If emotional distancing doesn’t work for you, then you may have to entirely sever the relationship with the narcissistic brother and/or sister.  This is harder when you’re living with them, but not impossible. Once you’re out of the house, consider severing the tie entirely. Seriously considering ending what was never a true relationship is not betrayal, it’s survival. Narcissists are incapable of caring about anyone but themselves. They are cruel, cunning, ruthless, harsh, and you will never find them to be kind or understanding no matter how much they profess to be.

If forced into a legal situation, such as having to sell your parent’s home, or deciding where to put mom or dad (hospital or nursing home), or encountering issues with a will or other situation, hire an attorney who has experience with narcissists (be careful, many attorneys are narcissists themselves and will side with your sibling!) and let them handle the situation while you make decisions from the privacy and safety of your own bubble. Forward all emails to your attorney and don’t respond to the sibling except through your attorney. Trust me, the financial pain of this arrangement will be far less painful than the psychological pain of dealing with the narcissist directly.

Have no emotional expectations or keep them very low. Narcissists can be charming, smart and talented, but they’re very emotionally limited. If you understand that you can interact with them without being disappointed. Narcissists only respond to you if they believe it’s in their best interest, not yours.

Never make your self-worth dependent on them. The trap that all victims fall into with narcissists, whether related or not, is to try to please them in hopes of getting them to change, or to see your side. It won’t work and they’ll only consider you a greater source of supply and make life more miserable.

Never share any deep feelings, goals, dreams or vulnerabilities with them. They won’t cherish them and will only use them against you.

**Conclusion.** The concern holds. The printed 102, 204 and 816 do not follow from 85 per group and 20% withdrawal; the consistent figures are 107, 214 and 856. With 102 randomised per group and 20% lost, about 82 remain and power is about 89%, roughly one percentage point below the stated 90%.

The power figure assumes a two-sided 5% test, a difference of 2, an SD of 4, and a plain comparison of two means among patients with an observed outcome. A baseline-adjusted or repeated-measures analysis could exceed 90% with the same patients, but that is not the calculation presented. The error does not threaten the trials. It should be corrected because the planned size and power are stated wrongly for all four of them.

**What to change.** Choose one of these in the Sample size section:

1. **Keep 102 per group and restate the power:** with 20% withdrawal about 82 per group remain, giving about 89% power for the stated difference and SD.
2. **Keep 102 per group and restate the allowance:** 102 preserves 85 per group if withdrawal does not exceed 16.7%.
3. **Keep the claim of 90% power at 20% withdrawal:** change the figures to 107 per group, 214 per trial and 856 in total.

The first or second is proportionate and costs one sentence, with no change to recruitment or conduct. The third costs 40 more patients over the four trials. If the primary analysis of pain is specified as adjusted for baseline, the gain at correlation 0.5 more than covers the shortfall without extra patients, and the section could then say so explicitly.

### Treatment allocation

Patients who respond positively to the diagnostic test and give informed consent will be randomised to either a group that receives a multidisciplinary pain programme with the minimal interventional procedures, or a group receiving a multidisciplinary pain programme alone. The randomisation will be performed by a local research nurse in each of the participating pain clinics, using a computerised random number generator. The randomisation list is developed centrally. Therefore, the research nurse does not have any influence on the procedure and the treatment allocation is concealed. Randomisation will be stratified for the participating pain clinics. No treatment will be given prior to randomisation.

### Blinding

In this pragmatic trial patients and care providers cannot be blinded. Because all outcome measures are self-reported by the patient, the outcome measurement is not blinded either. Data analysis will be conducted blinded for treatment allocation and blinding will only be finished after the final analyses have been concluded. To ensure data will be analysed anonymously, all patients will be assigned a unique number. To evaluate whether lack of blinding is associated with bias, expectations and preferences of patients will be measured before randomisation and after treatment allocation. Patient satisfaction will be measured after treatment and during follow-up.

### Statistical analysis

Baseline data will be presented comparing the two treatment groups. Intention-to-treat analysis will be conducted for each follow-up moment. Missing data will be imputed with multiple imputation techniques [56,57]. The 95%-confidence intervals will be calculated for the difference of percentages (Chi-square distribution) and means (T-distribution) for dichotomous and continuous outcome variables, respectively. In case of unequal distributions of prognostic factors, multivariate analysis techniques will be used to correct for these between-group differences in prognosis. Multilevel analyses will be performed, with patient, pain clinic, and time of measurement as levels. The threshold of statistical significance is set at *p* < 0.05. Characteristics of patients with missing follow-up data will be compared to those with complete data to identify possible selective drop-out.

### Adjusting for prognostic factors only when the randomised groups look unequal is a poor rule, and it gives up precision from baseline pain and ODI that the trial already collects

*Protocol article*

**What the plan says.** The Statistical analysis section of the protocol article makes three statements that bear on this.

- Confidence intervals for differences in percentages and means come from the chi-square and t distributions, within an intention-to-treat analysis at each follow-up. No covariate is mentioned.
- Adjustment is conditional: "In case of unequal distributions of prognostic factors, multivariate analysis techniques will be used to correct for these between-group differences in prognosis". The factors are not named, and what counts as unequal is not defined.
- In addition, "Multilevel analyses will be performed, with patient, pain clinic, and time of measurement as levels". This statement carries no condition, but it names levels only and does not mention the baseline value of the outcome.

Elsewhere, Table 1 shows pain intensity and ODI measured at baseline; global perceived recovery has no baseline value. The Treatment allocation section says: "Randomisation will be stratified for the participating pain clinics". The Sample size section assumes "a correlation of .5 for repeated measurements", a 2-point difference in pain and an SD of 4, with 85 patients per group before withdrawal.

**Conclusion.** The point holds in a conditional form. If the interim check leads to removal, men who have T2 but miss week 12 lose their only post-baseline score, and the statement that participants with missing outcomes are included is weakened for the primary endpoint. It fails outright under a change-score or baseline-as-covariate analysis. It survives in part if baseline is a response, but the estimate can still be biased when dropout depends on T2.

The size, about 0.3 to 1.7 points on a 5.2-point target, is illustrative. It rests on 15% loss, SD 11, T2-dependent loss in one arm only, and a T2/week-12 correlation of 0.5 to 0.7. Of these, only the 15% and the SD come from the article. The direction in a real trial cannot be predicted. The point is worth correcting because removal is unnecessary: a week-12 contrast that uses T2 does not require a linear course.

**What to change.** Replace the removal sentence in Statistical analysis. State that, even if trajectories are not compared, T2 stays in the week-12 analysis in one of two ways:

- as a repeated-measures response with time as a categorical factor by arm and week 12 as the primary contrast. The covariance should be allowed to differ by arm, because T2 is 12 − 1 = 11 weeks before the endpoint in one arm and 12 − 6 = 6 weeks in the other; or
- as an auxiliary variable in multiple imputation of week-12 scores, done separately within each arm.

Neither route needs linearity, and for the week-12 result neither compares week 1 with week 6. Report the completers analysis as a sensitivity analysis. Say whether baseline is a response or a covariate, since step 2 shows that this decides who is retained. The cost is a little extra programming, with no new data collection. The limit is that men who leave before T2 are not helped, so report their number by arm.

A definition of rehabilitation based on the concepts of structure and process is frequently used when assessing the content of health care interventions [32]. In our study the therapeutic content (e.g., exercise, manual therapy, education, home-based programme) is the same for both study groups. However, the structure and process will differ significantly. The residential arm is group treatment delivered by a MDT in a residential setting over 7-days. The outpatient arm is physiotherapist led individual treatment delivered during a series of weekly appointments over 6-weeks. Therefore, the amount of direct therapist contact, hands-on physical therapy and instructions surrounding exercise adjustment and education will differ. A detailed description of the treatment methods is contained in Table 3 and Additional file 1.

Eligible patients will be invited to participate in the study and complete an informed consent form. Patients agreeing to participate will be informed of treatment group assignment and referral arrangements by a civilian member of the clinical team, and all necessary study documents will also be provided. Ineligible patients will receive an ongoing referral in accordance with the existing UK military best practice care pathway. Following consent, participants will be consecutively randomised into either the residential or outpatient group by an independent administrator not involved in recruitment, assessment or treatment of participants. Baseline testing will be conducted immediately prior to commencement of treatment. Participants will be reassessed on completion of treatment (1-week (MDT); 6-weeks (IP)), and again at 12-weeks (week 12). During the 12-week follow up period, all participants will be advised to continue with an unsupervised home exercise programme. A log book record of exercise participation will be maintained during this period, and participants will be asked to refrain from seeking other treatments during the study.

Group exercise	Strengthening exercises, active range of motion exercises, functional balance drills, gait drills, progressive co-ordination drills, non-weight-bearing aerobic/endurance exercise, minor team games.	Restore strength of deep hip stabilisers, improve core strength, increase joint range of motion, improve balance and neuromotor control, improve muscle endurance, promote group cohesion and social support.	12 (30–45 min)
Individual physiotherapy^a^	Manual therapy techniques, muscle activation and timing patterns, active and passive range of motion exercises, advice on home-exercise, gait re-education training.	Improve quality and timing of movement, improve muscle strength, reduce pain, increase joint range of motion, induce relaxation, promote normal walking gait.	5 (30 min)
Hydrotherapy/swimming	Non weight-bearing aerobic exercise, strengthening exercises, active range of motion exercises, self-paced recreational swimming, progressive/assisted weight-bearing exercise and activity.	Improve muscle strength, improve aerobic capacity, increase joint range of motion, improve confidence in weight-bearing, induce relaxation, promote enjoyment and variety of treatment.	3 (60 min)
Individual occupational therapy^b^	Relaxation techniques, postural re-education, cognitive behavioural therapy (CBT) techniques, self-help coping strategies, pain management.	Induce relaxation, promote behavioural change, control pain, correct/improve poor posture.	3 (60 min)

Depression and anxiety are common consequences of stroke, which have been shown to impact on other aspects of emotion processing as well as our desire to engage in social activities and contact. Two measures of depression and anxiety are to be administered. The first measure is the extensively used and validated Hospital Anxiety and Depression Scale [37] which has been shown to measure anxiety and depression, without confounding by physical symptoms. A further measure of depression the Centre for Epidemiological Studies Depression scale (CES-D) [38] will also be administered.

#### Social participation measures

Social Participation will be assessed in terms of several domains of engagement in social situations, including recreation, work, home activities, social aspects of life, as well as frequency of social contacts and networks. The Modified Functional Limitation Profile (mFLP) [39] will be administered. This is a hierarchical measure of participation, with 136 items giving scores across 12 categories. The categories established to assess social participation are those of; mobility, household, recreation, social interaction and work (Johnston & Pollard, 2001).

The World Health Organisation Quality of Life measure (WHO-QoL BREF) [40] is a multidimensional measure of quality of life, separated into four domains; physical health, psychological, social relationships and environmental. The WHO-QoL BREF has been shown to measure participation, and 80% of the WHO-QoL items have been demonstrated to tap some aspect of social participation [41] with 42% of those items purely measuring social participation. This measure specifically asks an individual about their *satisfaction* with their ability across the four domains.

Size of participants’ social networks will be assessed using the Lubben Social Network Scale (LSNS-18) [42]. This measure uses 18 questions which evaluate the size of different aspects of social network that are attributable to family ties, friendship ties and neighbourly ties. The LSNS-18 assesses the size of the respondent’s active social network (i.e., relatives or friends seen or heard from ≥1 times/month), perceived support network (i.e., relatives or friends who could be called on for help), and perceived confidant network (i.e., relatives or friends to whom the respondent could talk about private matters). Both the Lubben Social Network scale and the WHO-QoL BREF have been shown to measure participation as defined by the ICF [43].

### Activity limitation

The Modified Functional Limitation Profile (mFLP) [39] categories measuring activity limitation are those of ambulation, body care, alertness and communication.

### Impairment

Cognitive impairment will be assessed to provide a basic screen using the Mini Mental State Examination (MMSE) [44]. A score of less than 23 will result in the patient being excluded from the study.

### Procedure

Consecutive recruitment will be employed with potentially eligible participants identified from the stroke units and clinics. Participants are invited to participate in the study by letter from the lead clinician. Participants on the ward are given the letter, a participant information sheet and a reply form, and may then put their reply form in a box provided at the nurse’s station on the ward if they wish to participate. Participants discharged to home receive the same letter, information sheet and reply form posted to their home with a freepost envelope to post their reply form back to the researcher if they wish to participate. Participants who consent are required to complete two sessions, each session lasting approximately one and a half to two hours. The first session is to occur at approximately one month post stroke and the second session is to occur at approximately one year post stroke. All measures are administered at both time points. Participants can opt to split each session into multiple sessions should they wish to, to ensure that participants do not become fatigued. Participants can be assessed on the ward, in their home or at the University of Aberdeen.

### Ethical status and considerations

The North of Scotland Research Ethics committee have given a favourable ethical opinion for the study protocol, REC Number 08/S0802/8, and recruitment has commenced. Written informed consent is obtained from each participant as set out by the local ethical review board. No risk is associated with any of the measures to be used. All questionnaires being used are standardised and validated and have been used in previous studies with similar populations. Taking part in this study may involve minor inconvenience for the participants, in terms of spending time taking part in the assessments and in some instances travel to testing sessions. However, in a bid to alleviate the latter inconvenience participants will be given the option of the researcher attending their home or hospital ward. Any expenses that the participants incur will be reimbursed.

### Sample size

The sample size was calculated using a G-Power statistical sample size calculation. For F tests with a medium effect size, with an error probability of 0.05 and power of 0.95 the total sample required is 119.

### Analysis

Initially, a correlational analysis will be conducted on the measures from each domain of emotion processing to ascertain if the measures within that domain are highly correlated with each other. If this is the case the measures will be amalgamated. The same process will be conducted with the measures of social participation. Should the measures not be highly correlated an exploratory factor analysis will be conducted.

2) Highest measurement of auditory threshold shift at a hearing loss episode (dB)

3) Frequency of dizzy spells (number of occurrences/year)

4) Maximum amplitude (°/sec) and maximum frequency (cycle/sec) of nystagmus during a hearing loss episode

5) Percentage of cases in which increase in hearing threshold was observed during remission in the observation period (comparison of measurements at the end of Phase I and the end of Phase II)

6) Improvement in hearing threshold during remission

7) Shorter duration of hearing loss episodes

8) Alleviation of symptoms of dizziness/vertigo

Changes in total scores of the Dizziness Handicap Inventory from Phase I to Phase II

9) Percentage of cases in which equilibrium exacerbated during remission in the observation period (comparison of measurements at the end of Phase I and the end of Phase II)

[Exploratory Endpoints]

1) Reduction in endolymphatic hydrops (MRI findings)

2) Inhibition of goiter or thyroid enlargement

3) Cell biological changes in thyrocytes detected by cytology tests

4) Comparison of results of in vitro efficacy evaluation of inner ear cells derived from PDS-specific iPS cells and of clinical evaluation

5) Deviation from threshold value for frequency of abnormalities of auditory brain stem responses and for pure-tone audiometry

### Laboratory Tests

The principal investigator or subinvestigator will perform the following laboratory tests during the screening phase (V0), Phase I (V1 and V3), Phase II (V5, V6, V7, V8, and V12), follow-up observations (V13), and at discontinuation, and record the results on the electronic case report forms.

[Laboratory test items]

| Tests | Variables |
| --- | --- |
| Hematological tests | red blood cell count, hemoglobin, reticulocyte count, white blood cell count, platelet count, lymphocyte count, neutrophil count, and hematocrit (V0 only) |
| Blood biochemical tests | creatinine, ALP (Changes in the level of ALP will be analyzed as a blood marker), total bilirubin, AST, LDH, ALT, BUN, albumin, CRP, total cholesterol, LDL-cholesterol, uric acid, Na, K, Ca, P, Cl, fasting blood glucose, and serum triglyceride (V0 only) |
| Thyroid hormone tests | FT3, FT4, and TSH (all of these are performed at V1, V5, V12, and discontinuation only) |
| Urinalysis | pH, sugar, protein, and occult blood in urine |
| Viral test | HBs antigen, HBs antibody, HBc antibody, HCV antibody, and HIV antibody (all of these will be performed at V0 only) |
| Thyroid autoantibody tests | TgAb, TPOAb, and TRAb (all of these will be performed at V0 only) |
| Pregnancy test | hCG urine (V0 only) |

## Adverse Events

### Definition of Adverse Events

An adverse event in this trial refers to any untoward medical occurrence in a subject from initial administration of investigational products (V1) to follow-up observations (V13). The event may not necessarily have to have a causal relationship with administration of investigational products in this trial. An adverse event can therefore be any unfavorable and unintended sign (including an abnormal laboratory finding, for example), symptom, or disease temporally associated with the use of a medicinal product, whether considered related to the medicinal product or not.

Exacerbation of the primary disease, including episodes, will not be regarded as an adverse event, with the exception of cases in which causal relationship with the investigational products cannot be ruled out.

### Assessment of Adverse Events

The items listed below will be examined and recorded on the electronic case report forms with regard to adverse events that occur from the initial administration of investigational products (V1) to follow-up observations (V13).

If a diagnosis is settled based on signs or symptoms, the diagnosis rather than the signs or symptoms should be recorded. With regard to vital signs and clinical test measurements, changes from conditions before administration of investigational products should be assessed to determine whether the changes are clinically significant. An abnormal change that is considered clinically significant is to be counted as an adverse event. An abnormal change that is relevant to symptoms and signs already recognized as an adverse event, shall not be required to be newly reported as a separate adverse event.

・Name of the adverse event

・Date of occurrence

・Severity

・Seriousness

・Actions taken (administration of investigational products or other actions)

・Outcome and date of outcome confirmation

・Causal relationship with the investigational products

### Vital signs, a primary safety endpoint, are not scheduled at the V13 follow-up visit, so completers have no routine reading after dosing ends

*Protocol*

If you must interact with them or ask them for something, show them how giving it to you will benefit them in some way. Reframe things so they become the center of attention and your needs disappear. Rather than saying, “I’d like to go to the movies,”  say, “You’re such an excellent judge of movies. I’d love to hear your insights and take on this new movie.”   Ego stroking the narcissist is tedious and demeaning at best, but it’s often worth doing to avoid a narcissistic rage, or in order to get what you want and can’t get from them any other way. Stating your needs, getting angry and threats don’t work. Stroking their ego will.

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30 Comments to "The Sibling Narcissist"

  1. […] Got a narcissist for a sibling? Then you’re well-acquainted with the toxic effect they have over family relationships. A great post over at The Narcissist at Work has a wealth of advice: The Sibling Narcissist. […]

  2. susan says:

    Thank you for writing this article as I’ve spent my whole life being scapegoated , criticized and judged. I felt crazy, insane, emotionally abused and feeling I would never be seen as valuable, worthy or respectable. Now I have the power to say it’s them. No matter how much I want that relationship I won’t get it from my sibling. This article describes everything I experience and feel exactly!!! Setting boundaries is what I have to learn and believing I”m not crazy. Thank you!

    • admin says:

      Thank you for reading it and responding! I’m so sorry you were so abused. You did NOT deserve it. I am glad you’ve learned boundaries and are healing! Keep it up!

  3. Penny says:

    Interesting read on narcissism. The following article on narcissistic relationships was also very insightful.

  4. HereAndThere says:

    I’ve finally distanced myself from my narcissist sister. I put up with a lot of shit and would have continued because that was normal life for me. I just think that after a certain age, the physical abuse should stop. We’re in our thirties and it was only getting worse. I had to give up a lot when I left and started from scratch but freedom is worth it.